Congrats to our colleague Stephen Danley, Assistant Professor of Public Policy and Urban Studies at Rutgers University–Camden, for receiving this competitive, national fellowship! According to Steve,
“my application is focused on the creation of a new course in our Urban Studies program titled: Community Organizing and Advocacy. I’m honored to be selected as the statewide representative in the program — I will be working closely with ENACT to create a class that builds community organizing skills in our students, then takes those skills to Trenton for real-life application and experience. It’s an opportunity for students considering careers in public service to put their ideals into action, to rub shoulders with key stakeholders, and to widen their views of potential jobs in the field of Urban Studies.”
“Why the Democrats and Movements Need Each Other,” cover story in the October 17, 2017 issue of In These Times; co-authored with Frances
Interview by Jelani Cobb for The New Yorker Radio Hour, “Voter Fraud: A Threat to Democracy, or a Myth?” Aired on NPR November 7, 2017; (on Stitcher) https://www.stitcher.com/podcast/wnyc/the-new-yorker-radio-hour/e/52138785?autoplay=true
In the 1960s and 1970s, white evangelicals looked warily at the American city. The fear, flight, and disinvestment of this period involved not only questions of race, class, and economy. Urban decline was also a religious phenomenon. In some urban neighborhoods, white evangelical congregations liquidated their properties and moved everything – churches, schools, homes – to the suburbs. Evangelical higher education followed this trend. Some white evangelical colleges moved from city centers to new suburban locations, while others that stayed in the city adopted a besieged mentality. In a moment of violence and political upheaval, many white evangelicals viewed the city as a threatening place.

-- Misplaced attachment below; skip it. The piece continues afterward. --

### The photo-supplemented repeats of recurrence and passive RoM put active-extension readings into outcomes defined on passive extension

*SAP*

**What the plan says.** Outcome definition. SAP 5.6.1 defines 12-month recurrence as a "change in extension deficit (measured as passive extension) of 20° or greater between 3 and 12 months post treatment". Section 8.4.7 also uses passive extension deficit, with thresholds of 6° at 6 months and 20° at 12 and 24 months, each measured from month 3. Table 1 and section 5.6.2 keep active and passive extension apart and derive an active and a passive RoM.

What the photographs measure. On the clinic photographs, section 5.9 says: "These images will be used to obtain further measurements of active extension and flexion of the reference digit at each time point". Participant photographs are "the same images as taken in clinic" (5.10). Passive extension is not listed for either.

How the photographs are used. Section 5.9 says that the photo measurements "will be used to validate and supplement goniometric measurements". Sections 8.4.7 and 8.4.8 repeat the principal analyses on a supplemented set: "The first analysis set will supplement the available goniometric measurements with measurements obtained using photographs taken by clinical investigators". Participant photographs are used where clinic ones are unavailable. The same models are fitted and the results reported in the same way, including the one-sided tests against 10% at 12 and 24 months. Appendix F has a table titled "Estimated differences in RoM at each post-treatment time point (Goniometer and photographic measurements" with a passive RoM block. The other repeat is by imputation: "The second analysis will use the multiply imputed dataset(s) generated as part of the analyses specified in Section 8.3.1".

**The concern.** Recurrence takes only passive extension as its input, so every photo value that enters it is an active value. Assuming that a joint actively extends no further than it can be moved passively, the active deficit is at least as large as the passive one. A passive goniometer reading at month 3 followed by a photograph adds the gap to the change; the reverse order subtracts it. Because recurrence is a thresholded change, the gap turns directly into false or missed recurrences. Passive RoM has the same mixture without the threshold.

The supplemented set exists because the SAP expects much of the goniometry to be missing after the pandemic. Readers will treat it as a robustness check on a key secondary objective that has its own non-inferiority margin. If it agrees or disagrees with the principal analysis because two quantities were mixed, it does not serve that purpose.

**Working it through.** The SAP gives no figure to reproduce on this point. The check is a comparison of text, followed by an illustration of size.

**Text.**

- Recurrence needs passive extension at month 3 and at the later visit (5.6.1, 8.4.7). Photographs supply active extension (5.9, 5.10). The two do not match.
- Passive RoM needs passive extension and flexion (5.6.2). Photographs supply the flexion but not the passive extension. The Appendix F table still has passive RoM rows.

The last decade has seen significant growth in the numbers of, and interest in, forms of ownership that have been variously called, “solidarity economies” or “alternative economies” or “non-capitalist economies.” While there is a lot written about these efforts, there is relatively little that has explored the lived meanings for those involved in such endeavors. The paper will ask how participation in forms of ownership that are different from the norm in American society impacts the political understandings and meanings that are attached to those forms of ownership. In short, does being part of such a form of ownership have political meaning to participants? If so, what are the meanings and how can they be properly understood by those looking to these forms of ownership to be part of a larger socially transformative movement? Drawing on scores of interviews with community land trust (CLT) residents, staff and board members, foundation and government funders, and others, this paper will discuss and analyze the reality that for most of the participants in such endeavors, the political meanings are muted, under-explored, and often fairly minor. It is this contradiction; between the significance of the change in the ownership form and the relatively insignificant political meanings attached to that changed ownership that this paper will probe. It will do so in order to better understand the political potential and limitations of “solidarity economy” forms of ownership, and to realistically assess what can be expected of these forms by those who aspire to have a more just political economy.